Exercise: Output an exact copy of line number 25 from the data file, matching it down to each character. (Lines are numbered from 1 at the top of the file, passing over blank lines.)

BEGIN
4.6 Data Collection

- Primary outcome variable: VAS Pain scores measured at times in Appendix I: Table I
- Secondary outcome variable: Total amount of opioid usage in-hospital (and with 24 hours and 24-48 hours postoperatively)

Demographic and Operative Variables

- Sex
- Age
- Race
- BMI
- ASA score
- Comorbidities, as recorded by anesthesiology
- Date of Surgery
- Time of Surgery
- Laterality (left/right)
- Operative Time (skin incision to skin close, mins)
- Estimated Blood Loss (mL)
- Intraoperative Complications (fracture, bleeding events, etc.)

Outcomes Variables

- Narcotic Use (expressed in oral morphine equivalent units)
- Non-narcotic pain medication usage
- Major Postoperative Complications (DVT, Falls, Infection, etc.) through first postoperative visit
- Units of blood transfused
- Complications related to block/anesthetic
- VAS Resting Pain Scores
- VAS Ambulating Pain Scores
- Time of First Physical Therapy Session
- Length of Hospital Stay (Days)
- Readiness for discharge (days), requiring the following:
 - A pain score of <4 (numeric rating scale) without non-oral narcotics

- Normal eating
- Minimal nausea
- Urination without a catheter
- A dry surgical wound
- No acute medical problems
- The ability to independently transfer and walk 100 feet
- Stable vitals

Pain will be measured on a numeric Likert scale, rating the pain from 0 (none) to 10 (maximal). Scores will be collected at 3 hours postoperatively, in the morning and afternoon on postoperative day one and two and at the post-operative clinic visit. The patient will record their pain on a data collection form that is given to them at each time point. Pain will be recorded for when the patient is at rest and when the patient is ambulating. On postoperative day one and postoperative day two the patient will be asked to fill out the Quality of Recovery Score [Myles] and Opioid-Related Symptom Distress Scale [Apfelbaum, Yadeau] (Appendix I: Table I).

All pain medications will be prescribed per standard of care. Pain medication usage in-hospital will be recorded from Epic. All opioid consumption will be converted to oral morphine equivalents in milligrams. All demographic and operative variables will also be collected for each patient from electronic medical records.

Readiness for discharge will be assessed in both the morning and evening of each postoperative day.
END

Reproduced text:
- Time of First Physical Therapy Session